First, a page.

NEWS ANALYSIS: Aberrant regimes pose an ethical PR dilemma - The fact regimes with image problems in the West are prepared to pay for high-end PR counsel presents a thorny ethical dilemma for the UK's top agencies, says Ed Shelton

Iran's London embassy has approached Hill & Knowlton with a view to

hiring the agency for political and communications advice.

The Iranians wanted an agency to update their country's image at

Westminster and leave behind images of crowds chanting 'Death to the

American Satan' and memories of the Salman Rushdie fatwa.

The move is evidence of advances by liberal voices within an Iranian

establishment that last year organised its first ministerial visit to

the UK since before the 1979 revolution.

It does, however, raise difficult questions for the PR industry. With

regimes across the world becoming increasingly aware of how to play the

media game, should the PR industry co-operate?

The legal profession is faced with a similar dilemma and operates under

its famed cab rank principle, meaning that since everyone is entitled to

a hearing and someone will take the work, it may as well be the person

at the front of the queue.

In the current case, H&K held discussions with the Iranians but does not

expect them to move on. But even if the embassy did come back to the

agency, H&K public and corporate affairs MD Andy Pharoah says he would

think carefully before accepting any work.

Pharoah insists he would need to consider three factors: principle,

commercial logic, and some practical considerations. In the first

bracket he says he would want to be comfortable with the extent to which

the messages put out were truthful. In the second, he would need to be

happy about the impact any work would have on H&K's reputation.

Practically, he would assess whether the work was feasible in the way


'We wouldn't require individuals to work on things they don't want to.

We'd take soundings from other people, including the government if

needed,' Pharoah says.

Although Iran is moving in a reformist direction, there are more extreme

regimes. If Afghanistan's Taliban - which has imposed a strict system of

sharia law which bars women from working or studying - wanted a UK

agency's help to promote the virtues of their harsh legal system, would

they be welcome?

Pharoah says that in recent years, Libya, Zimbabwe, Iran, Rwanda,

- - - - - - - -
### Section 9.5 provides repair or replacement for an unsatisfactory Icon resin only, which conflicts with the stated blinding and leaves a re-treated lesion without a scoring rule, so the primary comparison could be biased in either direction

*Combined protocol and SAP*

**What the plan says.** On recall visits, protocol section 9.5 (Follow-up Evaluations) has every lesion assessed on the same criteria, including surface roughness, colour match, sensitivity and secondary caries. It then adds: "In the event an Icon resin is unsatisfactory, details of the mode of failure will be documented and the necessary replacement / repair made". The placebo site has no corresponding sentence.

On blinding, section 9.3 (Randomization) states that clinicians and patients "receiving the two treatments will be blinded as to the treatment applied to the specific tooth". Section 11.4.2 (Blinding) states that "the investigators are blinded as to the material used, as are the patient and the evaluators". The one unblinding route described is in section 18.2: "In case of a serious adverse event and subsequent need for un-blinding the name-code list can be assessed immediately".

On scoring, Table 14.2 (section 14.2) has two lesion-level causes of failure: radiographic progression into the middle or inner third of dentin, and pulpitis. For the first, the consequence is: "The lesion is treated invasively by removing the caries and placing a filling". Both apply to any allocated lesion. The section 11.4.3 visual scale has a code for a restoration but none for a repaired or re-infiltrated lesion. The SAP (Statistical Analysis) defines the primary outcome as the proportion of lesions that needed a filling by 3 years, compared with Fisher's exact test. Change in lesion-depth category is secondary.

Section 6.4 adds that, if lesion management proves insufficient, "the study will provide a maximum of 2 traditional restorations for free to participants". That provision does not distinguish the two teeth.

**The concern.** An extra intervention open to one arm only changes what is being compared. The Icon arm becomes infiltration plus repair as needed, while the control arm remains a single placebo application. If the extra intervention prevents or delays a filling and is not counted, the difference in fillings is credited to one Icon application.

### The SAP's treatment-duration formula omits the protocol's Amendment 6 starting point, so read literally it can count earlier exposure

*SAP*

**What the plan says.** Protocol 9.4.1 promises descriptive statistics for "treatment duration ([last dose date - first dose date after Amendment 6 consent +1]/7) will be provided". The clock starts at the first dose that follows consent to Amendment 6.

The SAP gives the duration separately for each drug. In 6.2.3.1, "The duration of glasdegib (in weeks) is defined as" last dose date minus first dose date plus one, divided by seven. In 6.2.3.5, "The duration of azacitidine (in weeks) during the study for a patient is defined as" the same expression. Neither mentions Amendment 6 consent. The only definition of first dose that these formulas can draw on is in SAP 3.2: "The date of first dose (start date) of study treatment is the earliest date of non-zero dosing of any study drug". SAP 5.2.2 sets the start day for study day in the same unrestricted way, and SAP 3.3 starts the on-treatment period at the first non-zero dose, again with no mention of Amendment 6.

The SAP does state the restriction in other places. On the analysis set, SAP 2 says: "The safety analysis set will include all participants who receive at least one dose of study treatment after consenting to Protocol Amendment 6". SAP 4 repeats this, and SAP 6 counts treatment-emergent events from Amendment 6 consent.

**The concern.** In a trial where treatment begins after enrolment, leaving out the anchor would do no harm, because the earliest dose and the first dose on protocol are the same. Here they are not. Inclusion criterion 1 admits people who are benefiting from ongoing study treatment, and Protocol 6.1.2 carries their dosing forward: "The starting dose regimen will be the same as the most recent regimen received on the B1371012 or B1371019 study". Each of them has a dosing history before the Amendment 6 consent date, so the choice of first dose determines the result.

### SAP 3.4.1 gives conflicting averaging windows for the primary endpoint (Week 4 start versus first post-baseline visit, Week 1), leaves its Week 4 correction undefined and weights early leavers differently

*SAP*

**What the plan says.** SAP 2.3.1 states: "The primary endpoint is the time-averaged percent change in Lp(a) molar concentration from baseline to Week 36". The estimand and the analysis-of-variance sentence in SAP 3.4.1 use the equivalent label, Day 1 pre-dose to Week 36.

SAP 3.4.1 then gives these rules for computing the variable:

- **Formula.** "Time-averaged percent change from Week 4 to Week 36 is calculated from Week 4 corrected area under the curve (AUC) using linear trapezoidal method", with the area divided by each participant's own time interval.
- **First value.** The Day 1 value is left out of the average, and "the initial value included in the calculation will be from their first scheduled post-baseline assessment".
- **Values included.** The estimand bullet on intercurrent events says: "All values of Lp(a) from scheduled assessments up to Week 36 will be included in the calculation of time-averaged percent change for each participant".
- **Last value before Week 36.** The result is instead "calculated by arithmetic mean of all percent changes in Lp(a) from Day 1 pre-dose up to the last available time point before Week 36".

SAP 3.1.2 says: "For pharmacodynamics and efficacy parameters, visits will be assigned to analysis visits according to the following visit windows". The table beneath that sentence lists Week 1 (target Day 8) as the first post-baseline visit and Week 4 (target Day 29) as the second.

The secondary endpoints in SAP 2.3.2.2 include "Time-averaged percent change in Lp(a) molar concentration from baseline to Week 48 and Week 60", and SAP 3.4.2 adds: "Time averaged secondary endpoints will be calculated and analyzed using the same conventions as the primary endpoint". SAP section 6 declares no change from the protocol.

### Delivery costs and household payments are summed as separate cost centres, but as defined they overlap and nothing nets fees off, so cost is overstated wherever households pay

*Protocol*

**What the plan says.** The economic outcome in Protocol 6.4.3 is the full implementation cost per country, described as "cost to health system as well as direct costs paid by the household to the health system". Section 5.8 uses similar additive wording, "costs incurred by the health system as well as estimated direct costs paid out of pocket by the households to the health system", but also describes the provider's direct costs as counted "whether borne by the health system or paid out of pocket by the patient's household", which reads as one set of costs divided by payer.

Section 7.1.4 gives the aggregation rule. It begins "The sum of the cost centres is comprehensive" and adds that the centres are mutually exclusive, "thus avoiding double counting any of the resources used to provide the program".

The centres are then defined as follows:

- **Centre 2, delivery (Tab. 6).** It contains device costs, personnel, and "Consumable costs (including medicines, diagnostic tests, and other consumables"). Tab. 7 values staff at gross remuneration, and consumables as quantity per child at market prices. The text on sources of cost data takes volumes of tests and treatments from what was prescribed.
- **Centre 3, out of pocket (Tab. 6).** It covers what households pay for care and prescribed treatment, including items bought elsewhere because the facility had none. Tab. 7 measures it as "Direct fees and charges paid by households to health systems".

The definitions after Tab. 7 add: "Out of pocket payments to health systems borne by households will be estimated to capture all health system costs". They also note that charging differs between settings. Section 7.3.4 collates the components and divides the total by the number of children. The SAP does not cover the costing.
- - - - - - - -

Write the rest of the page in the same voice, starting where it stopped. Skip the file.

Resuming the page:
Nigeria and Cambodia have approached him. Some, such as Robert Mugabe's

Harare regime - which appears to be running a land-grabbing through

intimidation policy - he refused even to talk to.

Others in the industry also make personal judgements as to what is


IPR president Ian Wright says: 'You can distinguish between popular

religious regimes and unpopular despotic regimes.'

Issues Analysis CEO Roger Haywood says: 'I would introduce moral

judgements. If you have a country that is trying to change, they have a

perfect right to acceptable PR. It is legitimate to represent anyone if

you believe in it,' he says.

Agencies playing judge and jury in this way are not to everyone's


Chime chairman Lord Bell, says that when approached by foreign

governments, the key factor is: 'Whether or not we can do an effective

job. I cannot sit in judgement of other cultures. The relevant things

are their objectives, the achievability of expectations, and whether the

resources are sufficient.'

Bell has experience in this area, having acted for a range of states

facing allegations of human rights abuses including Brunei, Malaysia,

Turkey and South Africa. He says: 'Normally, businessmen come to see you

and you never know if you are really working for the government. They

would be looking for inward investment, improvements in tourism,

financial investment, international recognition, or opening doors for


But if the criteria is simply whether the shady characters in your

office can be satisfied, is there a danger of the industry's reputation

being tarnished by agencies working for regimes some see as


PRCA director-general Chris MacDowall thinks this unlikely as PR is

generally 'driven by conscience'. He cites the case of tobacco companies

finding it hard to hire agencies as evidence of the industry's stiff

moral fibre.

Wright says the IPR code of conduct is reasonably effective. 'It is

difficult to believe that Nazi Germany could be represented by an agency

following our code of conduct. It is legitimate to represent anyone but

only if you believe in it,' he adds.

Consolidated Communications account director Ilan Jacobs, who has worked

with Israel throughout its recent period of global condemnation, says:

'It's not possible to have hard and fast rules, you need to look at each

case. Our record in Northern Ireland means you might find some Irish

agencies object to working for the British government, for example.'

Many accept that commercial reality means most clients, however

abhorrent, will find representation of some kind if they want it enough.

All the industry can hope is that they are open about it.

The fact the debate is going on at all - and that agencies can afford to

be choosy - underlines how well the industry is doing. But as PR matures

and play an increasingly prominent role, it is unlikely to be one that

will go away.

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